The Poor Clares of College Road are part of the Franciscan Family and followers of Saint Francis of Assisi. They are guided by St Clare, who founded the Order in Italy in 1212. The monastery in Cork was founded in 1914. The Sisters are enclosed and dedicate their lives to contemplation and prayer. Sister Faustina explained the Sisters’ typical day.

“Our day is divided between prayer, work and recreation. The majority of the day would be devoted to prayer. We come together seven times a day to pray as a community in our private chapel. Once in the night-time, at midnight, we have Matins where some sisters would get up and pray together for one hour. That’s a beautiful time for prayer because people need prayers said for them in the night; people who are sick, the people looking after the sick, the students that are living around us.”

Sr Francis and Sr Colette Marie having a cuppa and social distancing at the convent in Cork.
Sr Francis and Sr Colette Marie having a cuppa and social distancing at the convent in Cork.

Many people write to the Poor Clare nuns. The Sisters answer each letter personally and pray for the people who have reached out to them.

Because of the current Covid-19 pandemic, the sisters have not been able to see anyone. Ordinarily, the Monastery would be open for people to visit if they need to request prayers. Their families would come and visit, and people would visit the chapel on the grounds to pray and go to Mass and Adoration.

She said: “It’s been difficult not seeing our families. We miss hearing the people praying with us in the chapel. But we listen to news bulletins each day so we are in touch with what is happening to the people so we can pray for them.”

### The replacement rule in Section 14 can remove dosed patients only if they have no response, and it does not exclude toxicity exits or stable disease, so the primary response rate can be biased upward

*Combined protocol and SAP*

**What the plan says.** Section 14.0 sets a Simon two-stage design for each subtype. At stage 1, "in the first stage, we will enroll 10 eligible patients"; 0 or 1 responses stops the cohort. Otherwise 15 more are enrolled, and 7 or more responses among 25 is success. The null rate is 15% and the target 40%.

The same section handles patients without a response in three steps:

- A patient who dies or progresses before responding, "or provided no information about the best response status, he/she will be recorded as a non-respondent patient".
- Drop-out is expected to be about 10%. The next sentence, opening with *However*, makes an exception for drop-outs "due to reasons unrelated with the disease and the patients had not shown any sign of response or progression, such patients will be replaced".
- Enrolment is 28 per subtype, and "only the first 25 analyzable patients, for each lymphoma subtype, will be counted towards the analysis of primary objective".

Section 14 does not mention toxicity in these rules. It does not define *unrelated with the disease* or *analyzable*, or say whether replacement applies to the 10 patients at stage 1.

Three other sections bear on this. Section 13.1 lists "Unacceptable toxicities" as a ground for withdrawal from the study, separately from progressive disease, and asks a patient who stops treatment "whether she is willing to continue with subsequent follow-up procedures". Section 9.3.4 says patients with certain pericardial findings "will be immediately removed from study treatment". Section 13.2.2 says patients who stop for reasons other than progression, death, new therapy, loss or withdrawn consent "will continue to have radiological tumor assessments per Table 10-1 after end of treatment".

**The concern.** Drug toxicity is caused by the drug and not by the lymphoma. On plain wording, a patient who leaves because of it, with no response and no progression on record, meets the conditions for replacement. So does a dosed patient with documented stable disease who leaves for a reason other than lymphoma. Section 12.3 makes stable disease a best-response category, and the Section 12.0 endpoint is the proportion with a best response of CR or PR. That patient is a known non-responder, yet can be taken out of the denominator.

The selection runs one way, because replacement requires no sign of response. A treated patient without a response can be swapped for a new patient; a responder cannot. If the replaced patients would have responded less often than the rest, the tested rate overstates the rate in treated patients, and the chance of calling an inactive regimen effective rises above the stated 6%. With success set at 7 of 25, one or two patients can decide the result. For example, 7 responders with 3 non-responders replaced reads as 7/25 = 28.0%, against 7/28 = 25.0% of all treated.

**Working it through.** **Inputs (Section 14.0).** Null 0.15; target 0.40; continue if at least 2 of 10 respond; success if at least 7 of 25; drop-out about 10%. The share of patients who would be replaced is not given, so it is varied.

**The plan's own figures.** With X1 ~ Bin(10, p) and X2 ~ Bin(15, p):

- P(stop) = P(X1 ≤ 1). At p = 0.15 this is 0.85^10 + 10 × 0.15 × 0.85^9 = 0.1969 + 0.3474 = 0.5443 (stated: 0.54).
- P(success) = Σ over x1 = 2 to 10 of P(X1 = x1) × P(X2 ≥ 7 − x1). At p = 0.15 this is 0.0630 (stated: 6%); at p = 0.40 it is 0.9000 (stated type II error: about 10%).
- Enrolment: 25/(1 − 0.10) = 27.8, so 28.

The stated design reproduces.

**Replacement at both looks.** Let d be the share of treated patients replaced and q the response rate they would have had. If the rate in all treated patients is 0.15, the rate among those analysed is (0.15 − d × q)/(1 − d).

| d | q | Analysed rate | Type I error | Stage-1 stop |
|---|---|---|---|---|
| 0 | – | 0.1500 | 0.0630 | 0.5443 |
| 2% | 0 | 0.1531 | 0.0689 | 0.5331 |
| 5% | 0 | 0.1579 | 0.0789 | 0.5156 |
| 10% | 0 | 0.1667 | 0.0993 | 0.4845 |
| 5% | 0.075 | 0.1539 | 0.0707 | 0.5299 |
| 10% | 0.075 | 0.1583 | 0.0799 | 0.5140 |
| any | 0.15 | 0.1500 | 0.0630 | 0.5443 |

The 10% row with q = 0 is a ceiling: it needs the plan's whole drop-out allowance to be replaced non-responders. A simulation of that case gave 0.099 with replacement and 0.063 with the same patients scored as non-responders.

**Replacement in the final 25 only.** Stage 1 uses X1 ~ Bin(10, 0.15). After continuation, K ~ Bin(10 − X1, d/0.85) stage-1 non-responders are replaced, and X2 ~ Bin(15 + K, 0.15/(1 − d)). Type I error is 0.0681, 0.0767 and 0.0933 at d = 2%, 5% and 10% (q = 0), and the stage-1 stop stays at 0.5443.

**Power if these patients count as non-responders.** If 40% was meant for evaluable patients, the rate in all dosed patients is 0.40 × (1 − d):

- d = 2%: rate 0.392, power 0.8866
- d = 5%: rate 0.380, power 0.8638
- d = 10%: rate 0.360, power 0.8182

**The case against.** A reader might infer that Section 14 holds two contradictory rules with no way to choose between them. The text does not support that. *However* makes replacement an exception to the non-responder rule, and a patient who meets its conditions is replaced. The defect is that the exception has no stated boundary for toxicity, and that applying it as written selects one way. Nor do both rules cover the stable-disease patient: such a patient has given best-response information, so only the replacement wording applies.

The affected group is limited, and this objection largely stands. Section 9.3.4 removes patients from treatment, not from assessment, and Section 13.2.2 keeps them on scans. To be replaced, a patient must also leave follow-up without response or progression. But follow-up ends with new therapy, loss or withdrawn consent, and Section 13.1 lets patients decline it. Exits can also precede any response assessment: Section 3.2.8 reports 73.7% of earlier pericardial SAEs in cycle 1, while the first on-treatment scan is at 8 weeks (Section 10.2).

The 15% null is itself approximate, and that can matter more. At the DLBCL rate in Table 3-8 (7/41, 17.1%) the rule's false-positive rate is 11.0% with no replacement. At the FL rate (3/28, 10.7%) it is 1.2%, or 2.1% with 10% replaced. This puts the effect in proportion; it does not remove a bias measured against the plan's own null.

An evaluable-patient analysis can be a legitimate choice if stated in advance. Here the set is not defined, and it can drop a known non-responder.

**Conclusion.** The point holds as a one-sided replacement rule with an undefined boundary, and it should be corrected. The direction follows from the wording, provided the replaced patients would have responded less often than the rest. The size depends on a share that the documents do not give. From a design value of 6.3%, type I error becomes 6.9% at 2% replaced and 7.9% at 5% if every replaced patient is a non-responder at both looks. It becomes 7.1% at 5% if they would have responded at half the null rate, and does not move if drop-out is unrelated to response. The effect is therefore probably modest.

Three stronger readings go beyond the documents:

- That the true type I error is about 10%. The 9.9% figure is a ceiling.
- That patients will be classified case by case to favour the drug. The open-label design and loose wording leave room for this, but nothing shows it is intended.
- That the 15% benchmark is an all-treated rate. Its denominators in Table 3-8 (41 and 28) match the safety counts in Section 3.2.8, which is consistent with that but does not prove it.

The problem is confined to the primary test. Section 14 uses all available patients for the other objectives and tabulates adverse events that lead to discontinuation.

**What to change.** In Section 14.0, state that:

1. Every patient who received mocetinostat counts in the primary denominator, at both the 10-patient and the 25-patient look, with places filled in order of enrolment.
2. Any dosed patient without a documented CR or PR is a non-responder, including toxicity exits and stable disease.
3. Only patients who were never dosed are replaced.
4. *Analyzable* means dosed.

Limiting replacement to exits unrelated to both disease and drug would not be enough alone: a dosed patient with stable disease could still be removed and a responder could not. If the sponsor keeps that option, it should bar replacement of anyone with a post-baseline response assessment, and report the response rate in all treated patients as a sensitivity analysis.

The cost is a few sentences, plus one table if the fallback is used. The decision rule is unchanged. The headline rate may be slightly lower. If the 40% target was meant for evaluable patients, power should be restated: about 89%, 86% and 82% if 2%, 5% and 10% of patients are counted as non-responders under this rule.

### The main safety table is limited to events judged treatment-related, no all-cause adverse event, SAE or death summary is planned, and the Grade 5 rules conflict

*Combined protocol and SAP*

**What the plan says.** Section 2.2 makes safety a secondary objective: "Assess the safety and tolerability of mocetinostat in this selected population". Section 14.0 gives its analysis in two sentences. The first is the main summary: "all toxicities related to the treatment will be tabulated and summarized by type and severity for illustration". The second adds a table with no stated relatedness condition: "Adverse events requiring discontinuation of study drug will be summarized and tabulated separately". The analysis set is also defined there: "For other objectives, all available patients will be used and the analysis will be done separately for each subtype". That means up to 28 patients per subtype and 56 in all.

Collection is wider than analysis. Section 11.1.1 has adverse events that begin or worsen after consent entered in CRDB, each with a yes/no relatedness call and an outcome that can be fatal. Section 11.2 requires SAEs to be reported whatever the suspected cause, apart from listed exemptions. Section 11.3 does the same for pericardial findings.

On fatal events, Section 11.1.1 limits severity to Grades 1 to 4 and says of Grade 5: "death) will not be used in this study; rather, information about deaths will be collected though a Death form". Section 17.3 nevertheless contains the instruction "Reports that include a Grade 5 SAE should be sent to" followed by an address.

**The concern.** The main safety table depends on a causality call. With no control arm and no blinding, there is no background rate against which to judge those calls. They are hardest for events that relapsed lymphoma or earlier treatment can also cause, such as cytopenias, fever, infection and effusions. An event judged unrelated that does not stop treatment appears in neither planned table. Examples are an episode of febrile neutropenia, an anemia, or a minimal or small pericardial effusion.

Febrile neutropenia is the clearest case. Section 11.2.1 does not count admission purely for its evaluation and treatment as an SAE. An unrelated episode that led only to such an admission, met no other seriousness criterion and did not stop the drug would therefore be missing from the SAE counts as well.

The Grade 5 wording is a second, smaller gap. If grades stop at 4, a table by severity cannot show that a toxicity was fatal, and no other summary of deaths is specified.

There are many lessons we can learn and advice we can take from the Poor Clare sisters which can help us navigate the current Covid-19 restrictions.

Sister Faustina said: “Our lives are very structured. Since the pandemic has come, our lives have become quieter. The quietness suits our lives because it means we can go deeper into prayer. It is very important to have a structure to your day. So many people are restricted now at the moment because they can’t go out and do the things they did before.

“It’s very important to have a routine and also to get out each day in the fresh air. It’s good for your body and your soul.”

Sister Faustina urges people to be grateful for the things we have and to think of others and how we might help the people around us during these uncertain times.

She said: “Think about the people you live with and how you might help them. You might be good at knitting, or gardening or using a computer, for instance. Share the gifts you have with the people around you. It’s good for the person giving and the person receiving.”

Sister Faustina explained that everyone in life has a vocation. She describes this vocation as “a gift from God”. The Poor Clares believe that each person has talents and gifts that can be used for the wellbeing of society. Some people may marry and have families. Some people’s vocations may be followed through their passions such as sport, teaching, art, nursing, etc.

Sister Faustina said: “It’s also important to have a strong sense of your purpose in life. 

"For me, my strong sense of purpose is that I am here for God and I am here for the people. Once you know what your purpose is, you can focus on that and it gives meaning to your life.”

She offered some final comforting words to the people of Cork and beyond. She said: “Even though you are restricted now, it’s still serving a purpose. You’re doing this to help the vulnerable, the sick, the poor. This restriction won’t last forever for you. It is going to pass. And remember that the Poor Clares are praying for you.”